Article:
Beyond Anne Frank: Hidden Children and Postwar Families in Holland
The image of the Jewish child hiding from the Nazis was shaped by Anne Frank, whose house—the most visited site in the Netherlands— has become a shrine to the Holocaust. Yet while Anne Frank's story continues to be discussed and analyzed, her experience as a hidden child in wartime Holland is anomalous—as this book brilliantly demonstrates. Drawing on interviews with seventy Jewish men and women who, as children, were placed in non-Jewish families during the Nazi occupation of Holland, Diane L. Wolf paints a compelling portrait of Holocaust survivors whose experiences were often diametrically opposed to the experiences of those who suffered in concentration camps.
Although the war years were tolerable for most of these children, it was the end of the war that marked the beginning of a traumatic time, leading many of those interviewed here to remark, "My war began after the war." This first in-depth examination of hidden children vividly brings to life their experiences before, during, and after hiding and analyzes the shifting identities, memories, and family dynamics that marked their lives from childhood through advanced age. Wolf also uncovers anti-Semitism in the policies and practices of the Dutch state and the general population, which historically have been portrayed as relatively benevolent toward Jewish residents. The poignant family histories in Beyond Anne Frank demonstrate that we can understand the Holocaust more deeply by focusing on postwar lives.
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Page 13 - If haunting describes how that which appears to be not there is often a seething presence, acting on and often meddling with taken-forgranted realities, the ghost is just the sign, or the empirical evidence if you like, that tells you a haunting is taking place.
Page 33 - IDENTITY trauma occurs when members of a collectivity feel they have been subjected to a horrendous event that leaves indelible marks on their group consciousness, marking their memories forever and changing their future identity in fundamental and irrevocable ways.
Page 12 - Haunting is a constituent element of modern social life. It is neither premodern superstition nor individual psychosis; it is a generalizable social phenomenon of great import. To study social life one must confront the ghostly aspects of it.
Page 352 - Nora fears, purely in history. ln my reading, postmemory is distinguished from memory by generational distance and from history by deep personal connection. Postmemory is a powerful and very particular form of memory precisely because its connection to its object or source is mediated not through recollection but through an imaginative investment and creation.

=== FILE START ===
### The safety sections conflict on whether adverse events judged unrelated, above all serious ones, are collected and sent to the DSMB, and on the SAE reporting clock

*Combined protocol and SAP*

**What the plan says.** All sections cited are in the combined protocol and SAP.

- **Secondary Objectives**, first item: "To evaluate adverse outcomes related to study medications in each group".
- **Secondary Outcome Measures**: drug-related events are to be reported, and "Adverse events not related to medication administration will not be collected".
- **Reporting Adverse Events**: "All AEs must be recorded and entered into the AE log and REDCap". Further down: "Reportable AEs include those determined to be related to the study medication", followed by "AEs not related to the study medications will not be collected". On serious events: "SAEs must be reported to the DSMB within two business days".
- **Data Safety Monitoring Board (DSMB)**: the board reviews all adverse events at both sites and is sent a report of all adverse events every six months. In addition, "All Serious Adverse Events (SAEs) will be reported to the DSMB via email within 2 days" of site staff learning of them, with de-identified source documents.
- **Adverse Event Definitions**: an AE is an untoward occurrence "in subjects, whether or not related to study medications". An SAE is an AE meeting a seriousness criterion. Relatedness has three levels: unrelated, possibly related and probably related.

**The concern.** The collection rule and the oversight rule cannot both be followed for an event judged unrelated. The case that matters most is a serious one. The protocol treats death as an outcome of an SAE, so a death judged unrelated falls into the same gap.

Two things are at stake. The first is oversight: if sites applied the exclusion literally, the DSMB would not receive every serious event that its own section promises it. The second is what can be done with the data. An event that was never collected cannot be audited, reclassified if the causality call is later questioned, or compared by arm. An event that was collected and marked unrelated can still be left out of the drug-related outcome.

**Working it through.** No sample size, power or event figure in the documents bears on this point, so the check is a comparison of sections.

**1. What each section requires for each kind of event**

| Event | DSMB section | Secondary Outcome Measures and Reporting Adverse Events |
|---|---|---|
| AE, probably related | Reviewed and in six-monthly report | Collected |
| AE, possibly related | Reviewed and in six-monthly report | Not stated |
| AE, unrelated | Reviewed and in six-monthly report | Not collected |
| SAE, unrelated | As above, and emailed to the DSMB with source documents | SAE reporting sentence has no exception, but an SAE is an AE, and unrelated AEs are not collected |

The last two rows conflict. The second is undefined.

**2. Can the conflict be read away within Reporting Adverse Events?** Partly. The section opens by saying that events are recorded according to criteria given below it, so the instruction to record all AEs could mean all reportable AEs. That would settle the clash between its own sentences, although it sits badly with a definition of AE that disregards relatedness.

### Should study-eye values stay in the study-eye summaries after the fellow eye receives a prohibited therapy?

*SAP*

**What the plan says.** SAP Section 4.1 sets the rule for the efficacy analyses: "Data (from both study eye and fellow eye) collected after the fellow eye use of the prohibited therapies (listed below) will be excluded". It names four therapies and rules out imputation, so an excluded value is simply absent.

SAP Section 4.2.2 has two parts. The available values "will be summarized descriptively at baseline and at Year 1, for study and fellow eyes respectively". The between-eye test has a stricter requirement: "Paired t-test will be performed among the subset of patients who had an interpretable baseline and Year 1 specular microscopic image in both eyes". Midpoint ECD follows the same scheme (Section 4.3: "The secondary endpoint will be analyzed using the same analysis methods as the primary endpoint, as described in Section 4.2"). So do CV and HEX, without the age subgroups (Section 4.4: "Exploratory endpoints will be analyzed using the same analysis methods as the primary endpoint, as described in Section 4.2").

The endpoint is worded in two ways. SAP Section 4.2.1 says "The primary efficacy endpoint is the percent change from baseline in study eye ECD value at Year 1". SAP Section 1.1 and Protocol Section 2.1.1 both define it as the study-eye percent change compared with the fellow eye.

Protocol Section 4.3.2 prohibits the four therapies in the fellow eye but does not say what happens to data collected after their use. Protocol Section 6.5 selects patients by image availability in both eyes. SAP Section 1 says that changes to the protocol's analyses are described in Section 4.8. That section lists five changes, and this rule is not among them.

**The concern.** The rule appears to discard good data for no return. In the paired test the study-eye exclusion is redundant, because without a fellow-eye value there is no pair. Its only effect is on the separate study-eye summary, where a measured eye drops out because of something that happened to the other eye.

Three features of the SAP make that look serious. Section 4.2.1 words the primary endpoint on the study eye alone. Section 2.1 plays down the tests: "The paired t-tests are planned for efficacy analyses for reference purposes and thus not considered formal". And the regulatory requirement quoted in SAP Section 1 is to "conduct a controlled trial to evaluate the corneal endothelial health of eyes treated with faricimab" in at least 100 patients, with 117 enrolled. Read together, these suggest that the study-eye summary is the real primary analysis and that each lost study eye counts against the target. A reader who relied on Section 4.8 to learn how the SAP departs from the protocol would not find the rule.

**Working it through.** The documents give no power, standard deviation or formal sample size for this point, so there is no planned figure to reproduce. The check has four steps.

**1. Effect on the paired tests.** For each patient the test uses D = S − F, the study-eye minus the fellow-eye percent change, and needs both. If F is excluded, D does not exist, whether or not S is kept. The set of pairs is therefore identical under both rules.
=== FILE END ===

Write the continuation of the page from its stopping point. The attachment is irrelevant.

Page 13 - The ghost is not simply a dead or a missing person, but a social figure, and investigating it can lead to that dense site where history and subjectivity make social life.
Page 289 - It was one of the best things that ever happened to me, because if you can bounce back, you can learn a great deal.
Page 99 - ... attention in the way that it did in Belgium and France, nor was the return of the survivors anxiously awaited. The atmosphere of indifference towards repatriates is illustrated, among many other reactions, by the Dutch historian Hondius. who recorded the welcome one Jewish survivor received: 'Well, quite a lot of your kind came back. Just be happy you were not here. How we suffered from hunger!'40 This very different response was reinforced by a deliberate government policy. The chaotic situation...
Page 107 - There was also an antisemitic streak in government circles and an inclination not to permit the Jews to regain the position they had had before the war. A determined struggle had to be waged by the Jews to gain recognition of their claims to the property that had been stolen from them. A government proposal to reimburse the holders of LIRO accounts with only 70 percent of the balance was vehemently denounced by the country's leading jurists, and in the end the government retracted and paid close...
Page 119 - ... Jewish guardians; in eighty-seven cases, the court had already allocated the children to fifty-one Jewish and thirty-six non-Jewish guardians. Of the rest, approximately one-third grew up in Christian homes. The further history of the OPK falls outside the province of this book, but we might add that there were quite a few cases in which judges saw fit to set aside the natural right of parents, as though their suffering during the war had not been more than most people could bear.
Page 118 - From this document it may be observed that the rescue of Jewish lives in the Netherlands did not necessarily imply the intent to preserve them as Jews: According to some people they [the children] must be given back to the Jewish community. In most cases the children were entrusted by the parents to resistance workers, and in other cases they [resistance workers], on their own, spirited them from the Germans.